New Year 2020 (little did I know the isolation that was coming), I spent the best part of a week, a rare week off work, filling in funding applications, stressing about the deadlines and the fact that I needed references from people who were themselves on holiday. I knew I was unlikely to be successful, but felt I had to try, to know I’d given myself the chance. It was a gruelling process but I got through it and a little sliver of hope persisted, that I might be supported to carry out this project I so wanted to bring to life… Some weeks later, I heard back: fallen at the first hurdle. I wondered why I ever thought it possible that in such a competitive process and with so little research experience, I might somehow stand out. I was then faced with the reality of my options. No point, I realised, in waiting and reapplying next year, so I took a step back and reconsidered. I couldn’t have the dream of being funded to do this research, but really wanted to do my PhD and it felt like now was the time, to catch this wave of initiative. So, Plan B: self-fund, work part-time. I was already working as a psychotherapist, would just need to reduce my work hours, make space for the PhD alongside and save up what buffer I could between now and starting.
I’m now just over a year into my part-time PhD. Five years to go, up to seven with extension. It’s strange to think so far ahead. Part-time wasn’t my first choice but it does have some advantages I hadn’t foreseen when I originally applied. Foremost, is that I like the sense of diversity and balance it confers on my weeks. My focus and time is not all on one thing, which gives a kind of perspective to each. It also means I feel relatively unpressured (so far!) in taking my time to really develop and conceptualise my research. I may not be putting in any more conscious hours than I would be if full-time, but it does give me more time with it in the background, my unconscious working away at it. Given that I’m in Counselling Studies, it also feels helpful to stay grounded in my clinical practice alongside my research.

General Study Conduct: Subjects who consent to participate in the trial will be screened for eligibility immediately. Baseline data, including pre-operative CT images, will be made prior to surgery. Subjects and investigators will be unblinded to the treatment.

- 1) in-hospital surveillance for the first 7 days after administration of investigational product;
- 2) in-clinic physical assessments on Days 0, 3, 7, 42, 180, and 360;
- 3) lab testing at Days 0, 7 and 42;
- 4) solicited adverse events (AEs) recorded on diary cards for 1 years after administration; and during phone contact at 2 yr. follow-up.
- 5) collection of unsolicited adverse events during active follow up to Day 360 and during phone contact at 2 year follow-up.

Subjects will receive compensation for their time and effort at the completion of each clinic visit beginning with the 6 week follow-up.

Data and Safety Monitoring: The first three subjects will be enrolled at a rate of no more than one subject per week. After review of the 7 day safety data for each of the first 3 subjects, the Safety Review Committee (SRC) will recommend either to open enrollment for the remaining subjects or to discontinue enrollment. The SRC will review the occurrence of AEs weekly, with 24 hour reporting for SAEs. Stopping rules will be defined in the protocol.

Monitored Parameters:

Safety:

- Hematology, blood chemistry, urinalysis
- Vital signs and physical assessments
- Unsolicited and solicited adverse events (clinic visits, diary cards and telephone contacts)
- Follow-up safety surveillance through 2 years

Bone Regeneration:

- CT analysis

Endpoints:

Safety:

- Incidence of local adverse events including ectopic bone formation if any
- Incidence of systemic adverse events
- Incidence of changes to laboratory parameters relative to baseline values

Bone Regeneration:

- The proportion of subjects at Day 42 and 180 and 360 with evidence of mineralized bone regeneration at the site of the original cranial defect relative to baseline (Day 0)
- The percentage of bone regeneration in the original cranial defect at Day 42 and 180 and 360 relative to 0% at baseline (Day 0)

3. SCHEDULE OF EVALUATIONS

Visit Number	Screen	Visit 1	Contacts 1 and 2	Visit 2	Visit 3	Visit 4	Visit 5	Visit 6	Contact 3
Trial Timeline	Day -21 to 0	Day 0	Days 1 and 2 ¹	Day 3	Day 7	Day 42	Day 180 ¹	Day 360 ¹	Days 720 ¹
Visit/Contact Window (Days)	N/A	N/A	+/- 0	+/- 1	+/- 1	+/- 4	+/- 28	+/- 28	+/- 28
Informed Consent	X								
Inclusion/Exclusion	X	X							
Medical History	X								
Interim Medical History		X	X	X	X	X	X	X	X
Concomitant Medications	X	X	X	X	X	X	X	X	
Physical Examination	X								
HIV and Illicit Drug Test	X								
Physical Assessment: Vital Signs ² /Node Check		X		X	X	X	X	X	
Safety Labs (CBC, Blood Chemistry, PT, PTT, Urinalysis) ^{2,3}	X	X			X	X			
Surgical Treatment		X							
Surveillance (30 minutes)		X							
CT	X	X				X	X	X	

On the downside, I often worry that I am not doing enough on the PhD. While I aimed to gradually reduce my client numbers, I have too many still to have the 2.5 days I should for the PhD. I end up going into the PGR office most weekends. I often find myself with a few hours free before or between clients, but it’s hard to chop and change. I need a good few hours to really get into and profit from the ‘zone’ of thinking and writing. I keep telling myself I will reduce my client numbers further, create more blocks of PhD time, and maybe I finally will, but I am conflicted. I don’t want to create any premature endings, I don’t like turning people away, especially not returning clients. And, inevitably, I feel a tension in the fact that less hours seeing clients means less income. Working in private practice, I have no set income, it is unpredictable, hard to plan. How much will be enough? (Never mind in the cheery post-Brexit, post-Corona, Russian-Ukraine war world of inflation, cost of living crisis and recession). It is all a balancing act, a juggle. Connecting with peers can also be a challenge. There are so many events and courses I can’t join because of my work commitments. And I’m aware that as time goes on the friends I made in my first couple of semesters and I become increasingly out of sync with where we are in our projects. I will watch them complete their PhDs while I still have a long way to go – I’ll need to keep making new friends.
On balance, the benefits of spaciousness, variety and perspective feel like they outweigh these challenges. I like knowing that I still have plenty of time to find my way and that I can continue to enjoy the sense of belonging and community that studying confers on me. I might decide to switch to full-time in future if I can afford it and want to speed up the process, but for now I am happy with how events unfolded and being part-time. Let’s see how it’s looking in another year or so!